You know the saying that everything tastes better when it’s in season. Not to mention that eating a seasonal diet is healthier. So, if there’s such a thing as a seasonal diet, is there such a thing as a seasonal exercise routine?
For sure. But before we dive in, let’s get some things out of the way. The following approach does not take into consideration any personal imbalances, illnesses, injuries, physical abilities or other circumstances you may have so make sure you cover those first. Your climate and timing of the season change may also be different. The following ideas are general observations to help optimize the transition from winter to (and into) spring, which ayurveda defines as kapha season. It is characterized by wetness and liquification. You can learn more here along with some in-season diet and lifestyle recommendations.
The need for a kapha-balancing spring exercise routine
In very, very simplistic terms, if you were to divide your body into 3 parts, the upper third would be the kapha part of your body. This part includes (the fundus of) your stomach, chest, lungs and head. Too much kapha in these parts of your body may manifest as wet coughs, colds, sinus infections, congestions, mucus, phlegm, just to name a few. The goal of a kapha-balancing exercise routine is to help reduce these heavy, moist, cool qualities in your body.
These heavy, moist, cool qualities may increase too much in your body due to the season as we mentioned above, and from your personal diet and lifestyle choices.
The elements of a kapha-balancing spring exercise routine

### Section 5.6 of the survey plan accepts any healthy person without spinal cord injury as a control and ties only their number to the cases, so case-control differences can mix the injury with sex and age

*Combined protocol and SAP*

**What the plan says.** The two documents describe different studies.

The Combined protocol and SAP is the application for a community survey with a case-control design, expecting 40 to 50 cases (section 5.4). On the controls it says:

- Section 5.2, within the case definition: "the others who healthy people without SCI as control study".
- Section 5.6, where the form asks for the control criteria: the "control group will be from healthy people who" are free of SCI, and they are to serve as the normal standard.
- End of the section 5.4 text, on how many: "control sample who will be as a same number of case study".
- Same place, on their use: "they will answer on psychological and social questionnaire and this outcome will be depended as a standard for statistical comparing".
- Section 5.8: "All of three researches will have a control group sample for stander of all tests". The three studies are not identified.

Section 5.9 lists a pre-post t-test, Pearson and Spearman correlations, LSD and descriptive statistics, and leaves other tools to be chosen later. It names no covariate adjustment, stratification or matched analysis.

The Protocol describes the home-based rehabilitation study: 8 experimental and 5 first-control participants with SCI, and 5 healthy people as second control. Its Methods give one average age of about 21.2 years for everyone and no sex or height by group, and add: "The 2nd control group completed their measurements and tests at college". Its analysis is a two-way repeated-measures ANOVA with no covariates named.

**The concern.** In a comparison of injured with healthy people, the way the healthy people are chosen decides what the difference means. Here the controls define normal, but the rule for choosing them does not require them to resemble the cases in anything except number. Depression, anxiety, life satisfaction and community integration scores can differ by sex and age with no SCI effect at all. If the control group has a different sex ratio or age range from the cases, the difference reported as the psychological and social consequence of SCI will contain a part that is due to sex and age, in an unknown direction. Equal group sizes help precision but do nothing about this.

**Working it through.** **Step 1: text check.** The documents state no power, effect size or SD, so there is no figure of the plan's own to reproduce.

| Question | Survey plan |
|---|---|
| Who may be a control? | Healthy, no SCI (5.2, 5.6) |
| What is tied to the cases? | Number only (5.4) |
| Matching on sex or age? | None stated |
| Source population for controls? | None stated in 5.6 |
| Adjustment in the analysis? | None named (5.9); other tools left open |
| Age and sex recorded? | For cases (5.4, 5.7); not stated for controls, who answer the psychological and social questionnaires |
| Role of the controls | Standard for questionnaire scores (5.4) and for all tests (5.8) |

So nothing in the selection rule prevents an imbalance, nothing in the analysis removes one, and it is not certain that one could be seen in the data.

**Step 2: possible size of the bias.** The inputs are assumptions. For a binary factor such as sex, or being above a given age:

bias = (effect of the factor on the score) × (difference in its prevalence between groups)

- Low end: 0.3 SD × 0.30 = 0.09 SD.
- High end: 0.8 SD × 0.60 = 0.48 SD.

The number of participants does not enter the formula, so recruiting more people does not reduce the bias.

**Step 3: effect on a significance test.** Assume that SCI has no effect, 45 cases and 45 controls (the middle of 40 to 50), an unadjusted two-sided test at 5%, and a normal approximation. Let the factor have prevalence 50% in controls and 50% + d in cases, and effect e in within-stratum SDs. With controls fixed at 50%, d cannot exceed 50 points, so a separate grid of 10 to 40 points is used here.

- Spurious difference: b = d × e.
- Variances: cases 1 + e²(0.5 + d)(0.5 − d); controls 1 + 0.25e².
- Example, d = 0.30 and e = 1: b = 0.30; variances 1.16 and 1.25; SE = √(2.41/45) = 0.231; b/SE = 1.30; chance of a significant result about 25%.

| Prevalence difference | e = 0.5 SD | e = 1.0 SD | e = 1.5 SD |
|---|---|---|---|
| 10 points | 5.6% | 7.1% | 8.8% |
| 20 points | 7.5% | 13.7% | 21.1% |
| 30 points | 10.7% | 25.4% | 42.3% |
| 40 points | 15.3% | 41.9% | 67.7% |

This is the time for a vigorous, movement-based, energizing practice that focuses on the stomach, chest and head. Make it playful.
As a yoga practitioner, you may prioritize standing poses, backbends, and inversions (just make sure you’re strong enough for them). Sun salutations are a great way to start things off strong.
Consider incorporating chest-opening poses, like cobra, fish and camel into your practice. Play with shoulder stand, and mindfully explore headstand or handstand.
If you’re familiar with the bandhas, jalandhar (throat) bandha is the bandha at play here, but know the precautions and contraindications, such a high blood pressure and heart problems before engaging in this practice.
For your enjoyment, here are 5 short sequences (4 ½ minutes at 4X speed) you may play with as you explore a kapha-balancing practice this season. Feel free to up-/down-level them to your liking, add in your favorite moves and remember to do both sides!
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